It has been far too hot this summer to run my roaster oven to make herb infused oils. Yes I could have made them using the longer method of brewing them for weeks and weeks and shaking them up in between, but I am far too impatient for that nonsense!
Well today, it was still hot, but I decided to go ahead and make the infusions anyhow because I need them for my vacation this week.
I made a few oils yesterday & finished them up today.
- Melissa (Lemon Balm) – Lemon Balm, Comfrey, Nettle, Plantain, Chamomile
- Arnica – Arnica flowers, ginger root, white willow bark, comfrey, rosemary
- Chickweed – Chickweed, comfrey, nettle, plantain
- Mallow – Mallow root, burdock root, elderflower
- Rosehip – Hibiscus flowers, rosehips, calendula, chamomile
I put them into a large heat-sealable tea bag because they are easier to clean up, strain, and leave less mess in the oil.
Because I was going to make something specific with the Melissa oil and the Arnica oil, I infused those into mineral oil. The others are in pure olive oil.
Now many people have heard the mineral oil is bad because it’s made from petroleum and can cause cancer and a whole lot of other problems. I was guilty of believing this too until I learned more about those warnings.
Those warnings are all true — of the industrial grade mineral oil. It is very impure. HOWEVER, the cosmetic and food grade mineral oils do NOT have the same problem. They are highly processed and pure. They have no known problems. They are used in many skin-care products that you already use because they are pure and consistent. Vegetable based oils can be inconsistent. They can have inconsistent fatty acid profiles, smells, thicknesses, and so forth from batch to batch. Mineral oil is always the same — every batch. It is also highly moisturizing and occlusive (which means it sits on top of and protects your skin).
You might have also heard that mineral oil is comedogenic (clogs pores). This is also false. It does not form an air-tight barrier, nor does it clog pores.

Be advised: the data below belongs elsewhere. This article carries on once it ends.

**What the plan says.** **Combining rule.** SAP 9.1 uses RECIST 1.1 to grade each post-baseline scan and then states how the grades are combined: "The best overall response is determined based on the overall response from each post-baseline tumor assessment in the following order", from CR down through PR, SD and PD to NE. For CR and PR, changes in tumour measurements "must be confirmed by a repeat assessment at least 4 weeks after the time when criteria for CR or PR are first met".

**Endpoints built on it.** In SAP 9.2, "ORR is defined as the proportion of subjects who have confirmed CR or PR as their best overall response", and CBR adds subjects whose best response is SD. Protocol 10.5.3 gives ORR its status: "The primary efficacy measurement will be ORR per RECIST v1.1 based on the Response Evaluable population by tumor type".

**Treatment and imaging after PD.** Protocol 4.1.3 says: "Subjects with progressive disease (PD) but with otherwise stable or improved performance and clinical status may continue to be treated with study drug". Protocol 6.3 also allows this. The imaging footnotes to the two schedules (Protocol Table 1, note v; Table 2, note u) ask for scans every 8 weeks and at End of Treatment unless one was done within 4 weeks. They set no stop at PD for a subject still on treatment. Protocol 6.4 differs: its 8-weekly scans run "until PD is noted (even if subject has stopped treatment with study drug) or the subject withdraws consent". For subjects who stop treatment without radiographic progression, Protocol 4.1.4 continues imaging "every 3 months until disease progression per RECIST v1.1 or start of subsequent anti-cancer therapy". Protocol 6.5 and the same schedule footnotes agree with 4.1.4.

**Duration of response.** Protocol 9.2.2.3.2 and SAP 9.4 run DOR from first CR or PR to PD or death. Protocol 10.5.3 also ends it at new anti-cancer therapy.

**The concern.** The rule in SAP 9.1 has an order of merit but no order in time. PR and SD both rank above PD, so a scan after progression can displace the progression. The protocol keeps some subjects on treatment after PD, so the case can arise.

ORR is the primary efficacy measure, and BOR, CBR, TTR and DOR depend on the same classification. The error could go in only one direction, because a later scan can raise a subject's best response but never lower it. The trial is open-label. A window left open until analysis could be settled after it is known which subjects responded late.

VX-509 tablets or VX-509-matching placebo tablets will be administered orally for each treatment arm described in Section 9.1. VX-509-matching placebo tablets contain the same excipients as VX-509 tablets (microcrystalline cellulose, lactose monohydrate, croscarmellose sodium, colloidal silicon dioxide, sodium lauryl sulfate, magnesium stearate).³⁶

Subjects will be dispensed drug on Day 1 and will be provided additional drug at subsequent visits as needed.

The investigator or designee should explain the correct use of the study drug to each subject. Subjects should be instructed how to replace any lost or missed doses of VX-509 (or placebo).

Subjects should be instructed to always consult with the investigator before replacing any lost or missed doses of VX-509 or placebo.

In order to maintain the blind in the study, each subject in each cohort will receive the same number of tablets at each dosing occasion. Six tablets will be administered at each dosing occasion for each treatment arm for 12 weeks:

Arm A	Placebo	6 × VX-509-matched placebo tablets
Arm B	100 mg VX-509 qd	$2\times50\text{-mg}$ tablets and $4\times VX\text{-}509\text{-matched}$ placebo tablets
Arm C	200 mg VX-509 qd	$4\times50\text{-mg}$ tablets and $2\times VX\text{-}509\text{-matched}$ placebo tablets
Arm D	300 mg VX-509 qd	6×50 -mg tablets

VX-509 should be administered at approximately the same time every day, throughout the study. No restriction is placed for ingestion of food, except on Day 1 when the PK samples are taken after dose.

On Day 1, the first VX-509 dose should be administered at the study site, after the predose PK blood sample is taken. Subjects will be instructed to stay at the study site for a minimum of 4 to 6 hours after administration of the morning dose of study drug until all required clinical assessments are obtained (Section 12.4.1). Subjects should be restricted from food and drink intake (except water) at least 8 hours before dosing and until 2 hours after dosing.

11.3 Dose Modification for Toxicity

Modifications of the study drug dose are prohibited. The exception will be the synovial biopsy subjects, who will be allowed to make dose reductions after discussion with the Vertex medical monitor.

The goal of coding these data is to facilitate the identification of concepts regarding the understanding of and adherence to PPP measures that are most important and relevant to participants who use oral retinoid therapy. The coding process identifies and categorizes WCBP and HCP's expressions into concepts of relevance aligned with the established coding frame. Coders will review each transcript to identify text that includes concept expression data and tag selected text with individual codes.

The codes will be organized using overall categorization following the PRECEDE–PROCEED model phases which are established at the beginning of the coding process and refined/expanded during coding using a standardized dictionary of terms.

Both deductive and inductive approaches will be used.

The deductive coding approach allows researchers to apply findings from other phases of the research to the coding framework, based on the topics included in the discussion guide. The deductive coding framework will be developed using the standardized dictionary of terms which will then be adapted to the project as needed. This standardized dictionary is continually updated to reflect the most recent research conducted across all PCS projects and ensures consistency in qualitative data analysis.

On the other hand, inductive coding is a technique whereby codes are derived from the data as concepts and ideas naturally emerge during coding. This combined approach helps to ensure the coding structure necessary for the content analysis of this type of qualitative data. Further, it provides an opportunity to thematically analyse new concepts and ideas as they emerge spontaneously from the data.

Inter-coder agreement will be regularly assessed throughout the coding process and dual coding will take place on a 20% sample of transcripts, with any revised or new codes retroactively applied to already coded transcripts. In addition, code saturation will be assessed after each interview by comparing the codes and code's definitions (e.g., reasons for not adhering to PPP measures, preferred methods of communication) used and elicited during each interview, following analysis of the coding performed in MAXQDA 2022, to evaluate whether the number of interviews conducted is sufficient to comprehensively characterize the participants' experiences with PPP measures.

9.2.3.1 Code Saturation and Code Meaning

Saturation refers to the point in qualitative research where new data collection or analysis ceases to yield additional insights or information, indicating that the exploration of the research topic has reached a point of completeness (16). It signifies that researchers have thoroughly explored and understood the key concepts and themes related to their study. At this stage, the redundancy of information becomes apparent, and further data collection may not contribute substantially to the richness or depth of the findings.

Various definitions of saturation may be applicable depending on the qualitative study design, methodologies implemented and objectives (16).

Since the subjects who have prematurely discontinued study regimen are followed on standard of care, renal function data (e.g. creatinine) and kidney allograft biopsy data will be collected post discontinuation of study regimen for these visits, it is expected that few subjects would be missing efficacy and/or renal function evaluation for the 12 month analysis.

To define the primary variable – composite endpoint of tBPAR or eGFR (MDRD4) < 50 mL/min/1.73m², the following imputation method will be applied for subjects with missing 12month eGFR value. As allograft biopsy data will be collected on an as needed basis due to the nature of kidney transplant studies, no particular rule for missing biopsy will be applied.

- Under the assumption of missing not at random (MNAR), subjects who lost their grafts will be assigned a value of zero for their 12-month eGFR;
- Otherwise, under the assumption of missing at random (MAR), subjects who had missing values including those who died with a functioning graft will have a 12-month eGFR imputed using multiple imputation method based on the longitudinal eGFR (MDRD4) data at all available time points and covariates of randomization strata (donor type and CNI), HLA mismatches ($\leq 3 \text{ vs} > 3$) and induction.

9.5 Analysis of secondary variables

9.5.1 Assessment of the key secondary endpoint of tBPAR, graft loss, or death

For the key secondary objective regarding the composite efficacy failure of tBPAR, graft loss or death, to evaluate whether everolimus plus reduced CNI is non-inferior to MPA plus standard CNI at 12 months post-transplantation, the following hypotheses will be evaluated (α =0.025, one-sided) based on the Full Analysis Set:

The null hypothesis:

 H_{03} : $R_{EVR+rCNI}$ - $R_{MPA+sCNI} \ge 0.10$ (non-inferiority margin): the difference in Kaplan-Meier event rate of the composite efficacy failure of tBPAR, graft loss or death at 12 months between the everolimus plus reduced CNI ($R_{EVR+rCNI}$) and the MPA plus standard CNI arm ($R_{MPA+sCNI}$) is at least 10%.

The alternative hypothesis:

So why did I use it instead of olive oil? Well, the Melissa oil and the Arnica oil are being made into a lip balm and a pain massage salve. Mineral oil does not go rancid. It will last a LONG LONG LONG time. It is also very greasy and moisturizing, which is desirable for both of those products.
Melissa Lip Balm
If you are one of the unlucky people who suffer from cold sores, you might appreciate that lemon balm has been studied and has been found as effective as prescription cold sore medications. It both heals and prevents them. Comfrey, nettles and plantain are also well-known herbs to treat skin lesions and promote healing.
I added just 3 drops of peppermint essential oil because it tastes good, but also because it has also been studied and found effective in healing cold sores. (It tastes much better than tea tree oil does).
I have made this lip balm before and it did work wonders! So this time I am trying it with mineral oil so it lasts longer (without going rancid) and so that it is long-lasting on the lips and moisturizing as well.
Arnica Pain Massage Balm
I have also made this in the past and due to the lemongrass essential oil and anti-inflammatory and analgesic herbs, it has worked very well in helping back and sciatic pain, along with massage.
Unfortunately, my old batch got old and the oils started to go rancid after a year, so this time, this was also made with mineral oil. Mineral oil will be very greasy, but that is OK when only rubbed on a small area (lower back, for example) and when you want it to remain greasy while being massaged.
I added a few drops of peppermint and lemongrass essential oils and just 2 drops of ginger essential oil. All are good for joint & muscle pain. Lemongrass is also used for sciatic nerve pain, and it smells great too!
Both are very simple recipes of nothing but the herb-infused oil, essential oils and white beeswax. (1/2 cup oil, 3 tbsp beeswax, varying amounts of essential oils as mentioned above). You could get fancy and add shea butter or other ingredients, but I didn’t want anything in this that could possibly go rancid. Remember, my goal is longevity this time.
So the recipe is very different from my previous batch of these balms. I had previously used different vegetable based oils that had symbiotic properties. Some of them, however, (like Hempseed oil) do not have long shelf-lives.
We’ll see how we like it over the next couple months.